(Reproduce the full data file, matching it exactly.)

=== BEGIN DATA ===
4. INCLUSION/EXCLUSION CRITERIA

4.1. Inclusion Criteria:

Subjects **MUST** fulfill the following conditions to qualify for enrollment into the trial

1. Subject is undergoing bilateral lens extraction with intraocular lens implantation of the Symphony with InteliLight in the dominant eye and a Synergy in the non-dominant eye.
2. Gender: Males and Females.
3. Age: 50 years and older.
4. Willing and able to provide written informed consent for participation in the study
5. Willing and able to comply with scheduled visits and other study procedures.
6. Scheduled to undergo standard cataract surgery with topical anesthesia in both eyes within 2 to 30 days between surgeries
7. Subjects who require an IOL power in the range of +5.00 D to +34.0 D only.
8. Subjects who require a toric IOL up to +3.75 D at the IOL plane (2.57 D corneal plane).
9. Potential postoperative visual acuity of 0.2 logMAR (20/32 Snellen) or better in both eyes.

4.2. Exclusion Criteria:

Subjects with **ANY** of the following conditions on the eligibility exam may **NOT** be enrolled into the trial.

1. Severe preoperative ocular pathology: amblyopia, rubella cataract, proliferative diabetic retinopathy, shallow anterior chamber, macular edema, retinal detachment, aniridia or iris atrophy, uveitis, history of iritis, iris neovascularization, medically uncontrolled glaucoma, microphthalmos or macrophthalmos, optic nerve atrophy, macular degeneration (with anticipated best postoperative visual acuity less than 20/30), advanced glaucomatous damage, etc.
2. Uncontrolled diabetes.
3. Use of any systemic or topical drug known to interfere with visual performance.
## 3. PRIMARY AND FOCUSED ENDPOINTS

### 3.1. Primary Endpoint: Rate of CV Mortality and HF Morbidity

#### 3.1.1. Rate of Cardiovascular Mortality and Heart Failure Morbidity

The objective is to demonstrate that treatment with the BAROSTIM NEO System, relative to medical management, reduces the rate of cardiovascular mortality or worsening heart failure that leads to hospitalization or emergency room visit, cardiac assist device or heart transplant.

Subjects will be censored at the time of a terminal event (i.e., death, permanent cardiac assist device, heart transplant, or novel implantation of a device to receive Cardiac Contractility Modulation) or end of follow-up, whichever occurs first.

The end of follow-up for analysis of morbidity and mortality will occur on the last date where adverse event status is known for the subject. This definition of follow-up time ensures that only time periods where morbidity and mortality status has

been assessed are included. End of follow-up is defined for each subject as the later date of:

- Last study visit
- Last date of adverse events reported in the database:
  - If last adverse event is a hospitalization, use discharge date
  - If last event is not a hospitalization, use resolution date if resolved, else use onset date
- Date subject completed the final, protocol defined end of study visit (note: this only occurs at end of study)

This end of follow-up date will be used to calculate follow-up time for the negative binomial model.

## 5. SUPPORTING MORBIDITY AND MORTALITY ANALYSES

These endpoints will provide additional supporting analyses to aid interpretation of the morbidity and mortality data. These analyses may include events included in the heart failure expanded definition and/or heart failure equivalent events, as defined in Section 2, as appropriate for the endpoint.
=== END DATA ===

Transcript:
4. INCLUSION/EXCLUSION CRITERIA

4.1. Inclusion Criteria:

Subjects **MUST** fulfill the following conditions to qualify for enrollment into the trial

1. Subject is undergoing bilateral lens extraction with intraocular lens implantation of the Symphony with InteliLight in the dominant eye and a Synergy in the non-dominant eye.
2. Gender: Males and Females.
3. Age: 50 years and older.
4. Willing and able to provide written informed consent for participation in the study
5. Willing and able to comply with scheduled visits and other study procedures.
6. Scheduled to undergo standard cataract surgery with topical anesthesia in both eyes within 2 to 30 days between surgeries
7. Subjects who require an IOL power in the range of +5.00 D to +34.0 D only.
8. Subjects who require a toric IOL up to +3.75 D at the IOL plane (2.57 D corneal plane).
9. Potential postoperative visual acuity of 0.2 logMAR (20/32 Snellen) or better in both eyes.

4.2. Exclusion Criteria:

Subjects with **ANY** of the following conditions on the eligibility exam may **NOT** be enrolled into the trial.

1. Severe preoperative ocular pathology: amblyopia, rubella cataract, proliferative diabetic retinopathy, shallow anterior chamber, macular edema, retinal detachment, aniridia or iris atrophy, uveitis, history of iritis, iris neovascularization, medically uncontrolled glaucoma, microphthalmos or macrophthalmos, optic nerve atrophy, macular degeneration (with anticipated best postoperative visual acuity less than 20/30), advanced glaucomatous damage, etc.
2. Uncontrolled diabetes.
3. Use of any systemic or topical drug known to interfere with visual performance.
## 3. PRIMARY AND FOCUSED ENDPOINTS

### 3.1. Primary Endpoint: Rate of CV Mortality and HF Morbidity

#### 3.1.1. Rate of Cardiovascular Mortality and Heart Failure Morbidity

The objective is to demonstrate that treatment with the BAROSTIM NEO System, relative to medical management, reduces the rate of cardiovascular mortality or worsening heart failure that leads to hospitalization or emergency room visit, cardiac assist device or heart transplant.

Subjects will be censored at the time of a terminal event (i.e., death, permanent cardiac assist device, heart transplant, or novel implantation of a device to receive Cardiac Contractility Modulation) or end of follow-up, whichever occurs first.

The end of follow-up for analysis of morbidity and mortality will occur on the last date where adverse event status is known for the subject. This definition of follow-up time ensures that only time periods where morbidity and mortality status has

been assessed are included. End of follow-up is defined for each subject as the later date of:

- Last study visit
- Last date of adverse events reported in the database:
  - If last adverse event is a hospitalization, use discharge date
  - If last event is not a hospitalization, use resolution date if resolved, else use onset date
- Date subject completed the final, protocol defined end of study visit (note: this only occurs at end of study)

This end of follow-up date will be used to calculate follow-up time for the negative binomial model.

## 5. SUPPORTING MORBIDITY AND MORTALITY ANALYSES

These endpoints will provide additional supporting analyses to aid interpretation of the morbidity and mortality data. These analyses may include events included in the heart failure expanded definition and/or heart failure equivalent events, as defined in Section 2, as appropriate for the endpoint.